Use of plant-derived chemicals to counteract muscle insulin resistance
Skeletal muscle is an important target tissue of insulin and plays an important role in maintaining blood glucose homeostasis.
In skeletal muscle, insulin action is initiated by binding of insulin to its receptor leading to downstream tyrosine phosphorylation of insulin receptor substrate-1 (IRS-1), activation of phosphatidylinositol-3 kinase (PI3K), protein kinase B/Akt, and GLUT4 glucose transporter translocation from an intracellular storage site to plasma membrane allowing an increase in glucose uptake.
Impairments in the IRS-1-PI3K-Akt signaling cascade result in insulin resistance and type 2 diabetes mellitus (T2DM). Nutrient overload, elevated free fatty acid (FFA) levels, often seen in obesity, contribute to insulin resistance and are a major risk factor for the development of T2DM.
We use skeletal muscle cells in vitro as well as in vivo animal models of insulin resistance and T2DM. Our aim is to elucidate the signaling pathways that contribute to the pathogenesis of insulin resistance and diabetes. In addition, we investigate the anti-diabetic properties of plant-derived chemicals.
Our goal is to find plant-derived compounds that could be used to prevent and/or treat insulin resistance and diabetes.
Muscle metabolism as it relates to obesity and diabetes
Skeletal muscle accounts for 40-50% of the mammalian body and is a highly metabolic tissue that expends a tremendous amount of energy on a daily basis both at rest and during exercise. Knowing this, our lab aims to target skeletal muscle energy expenditure to combat obesity and diabetes by activating a process called muscle-based thermogenesis. By uncoupling the calcium pump, our cells will increase their energy expenditure and therefore has the potential to combat the deleterious effects of excess caloric intake and physical inactivity. The Fajardo Research Team is currently investigating novel ways to increase the expression of sarcolipin, a well-known uncoupler of the calcium pump. In addition, they are interested in the discovery and characterization of other potential uncouplers that may act like sarcolipin, such as neuronatin. Neuronatin has been shown to play a role in regulating SERCA function in the brain. Our lab is specifically examining whether it can uncouple SERCA in muscle as well as other mammalian tissues. Led by: Mia Geromella, MSc student, Jessica Braun, MSc student, Briana Hockey, MSc student, Jisook Ryoo, BSc student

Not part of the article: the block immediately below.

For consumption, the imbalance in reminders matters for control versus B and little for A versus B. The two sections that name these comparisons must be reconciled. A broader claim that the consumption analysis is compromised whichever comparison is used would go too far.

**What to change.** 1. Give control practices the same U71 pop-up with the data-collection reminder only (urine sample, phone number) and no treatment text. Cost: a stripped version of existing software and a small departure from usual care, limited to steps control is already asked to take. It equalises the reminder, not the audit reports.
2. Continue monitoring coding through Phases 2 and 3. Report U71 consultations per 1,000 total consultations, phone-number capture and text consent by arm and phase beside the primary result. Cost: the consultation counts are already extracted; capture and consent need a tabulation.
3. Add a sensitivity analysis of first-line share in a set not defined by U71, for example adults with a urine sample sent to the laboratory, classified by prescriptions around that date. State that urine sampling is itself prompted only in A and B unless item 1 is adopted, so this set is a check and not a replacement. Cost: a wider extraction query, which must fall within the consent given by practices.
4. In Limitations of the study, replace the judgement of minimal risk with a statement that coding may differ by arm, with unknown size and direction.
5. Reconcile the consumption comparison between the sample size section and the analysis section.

Dietary strategy to improve skeletal muscle form and function in Barth syndrome
Barth syndrome is a rare yet incurable X-linked (male-specific) genetic disease that affects the protein tafazzin. Tafazzin is an important enzyme responsible for synthesizing cardiolipin, an important lipid critical for mitochondrial form and function. Dysfunctional mitochondria due to mutations to tafazzin, as seen in Barth syndrome, result in an enlarged heart, a weakened immune system, and exercise intolerance. As there is no cure for Barth syndrome, current treatment strategies have focused on reducing symptoms and preventing complications associated with heart and immune dysfunction. To date, there has been limited research on improving skeletal muscle function, with interventions focused on exercise. However, previous cell culture research has shown therapeutic potential of linoleic acid, an important precursor for proper cardiolipin synthesis, in reversing the hallmark cellular impacts of Barth syndrome on mitochondrial form and function. As such, there is an opportunity to improve skeletal muscle weakness and exercise intolerance using an alternative therapy, specifically dietary supplementation of linoleic acid. Thus, our lab is investigating the potential for dietary linoleic acid to reverse or prevent mitochondrial dysfunction and improve or preserve skeletal muscle form and function using a preclinical model of Barth syndrome.